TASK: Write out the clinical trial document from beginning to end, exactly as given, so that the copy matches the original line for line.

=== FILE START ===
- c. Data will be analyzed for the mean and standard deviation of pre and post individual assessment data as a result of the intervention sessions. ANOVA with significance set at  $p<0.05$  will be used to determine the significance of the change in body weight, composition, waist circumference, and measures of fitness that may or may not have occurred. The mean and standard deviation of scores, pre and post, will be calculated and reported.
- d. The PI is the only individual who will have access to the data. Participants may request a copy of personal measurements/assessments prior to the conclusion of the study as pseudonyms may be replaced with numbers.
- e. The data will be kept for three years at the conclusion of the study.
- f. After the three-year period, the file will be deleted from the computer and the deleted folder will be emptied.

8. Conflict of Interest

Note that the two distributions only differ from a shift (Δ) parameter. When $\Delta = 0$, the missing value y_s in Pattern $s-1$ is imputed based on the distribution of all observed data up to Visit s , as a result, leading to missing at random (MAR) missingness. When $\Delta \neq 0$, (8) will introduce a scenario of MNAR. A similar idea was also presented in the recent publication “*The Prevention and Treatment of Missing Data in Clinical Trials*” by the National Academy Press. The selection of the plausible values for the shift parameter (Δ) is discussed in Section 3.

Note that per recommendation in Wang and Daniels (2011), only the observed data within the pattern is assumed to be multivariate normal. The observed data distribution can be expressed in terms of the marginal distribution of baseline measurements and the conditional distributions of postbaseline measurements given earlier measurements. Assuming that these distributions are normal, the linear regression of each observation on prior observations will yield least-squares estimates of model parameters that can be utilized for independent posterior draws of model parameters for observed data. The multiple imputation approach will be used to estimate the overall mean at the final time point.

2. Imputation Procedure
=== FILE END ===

- c. Data will be analyzed for the mean and standard deviation of pre and post individual assessment data as a result of the intervention sessions. ANOVA with significance set at  $p<0.05$  will be used to determine the significance of the change in body weight, composition, waist circumference, and measures of fitness that may or may not have occurred. The mean and standard deviation of scores, pre and post, will be calculated and reported.
- d. The PI is the only individual who will have access to the data. Participants may request a copy of personal measurements/assessments prior to the conclusion of the study as pseudonyms may be replaced with numbers.
- e. The data will be kept for three years at the conclusion of the study.
- f. After the three-year period, the file will be deleted from the computer and the deleted folder will be emptied.

8. Conflict of Interest

Note that the two distributions only differ from a shift (Δ) parameter. When $\Delta = 0$, the missing value y_s in Pattern $s-1$ is imputed based on the distribution of all observed data up to Visit s , as a result, leading to missing at random (MAR) missingness. When $\Delta \neq 0$, (8) will introduce a scenario of MNAR. A similar idea was also presented in the recent publication “*The Prevention and Treatment of Missing Data in Clinical Trials*” by the National Academy Press. The selection of the plausible values for the shift parameter (Δ) is discussed in Section 3.

Note that per recommendation in Wang and Daniels (2011), only the observed data within the pattern is assumed to be multivariate normal. The observed data distribution can be expressed in terms of the marginal distribution of baseline measurements and the conditional distributions of postbaseline measurements given earlier measurements. Assuming that these distributions are normal, the linear regression of each observation on prior observations will yield least-squares estimates of model parameters that can be utilized for independent posterior draws of model parameters for observed data. The multiple imputation approach will be used to estimate the overall mean at the final time point.

2. Imputation Procedure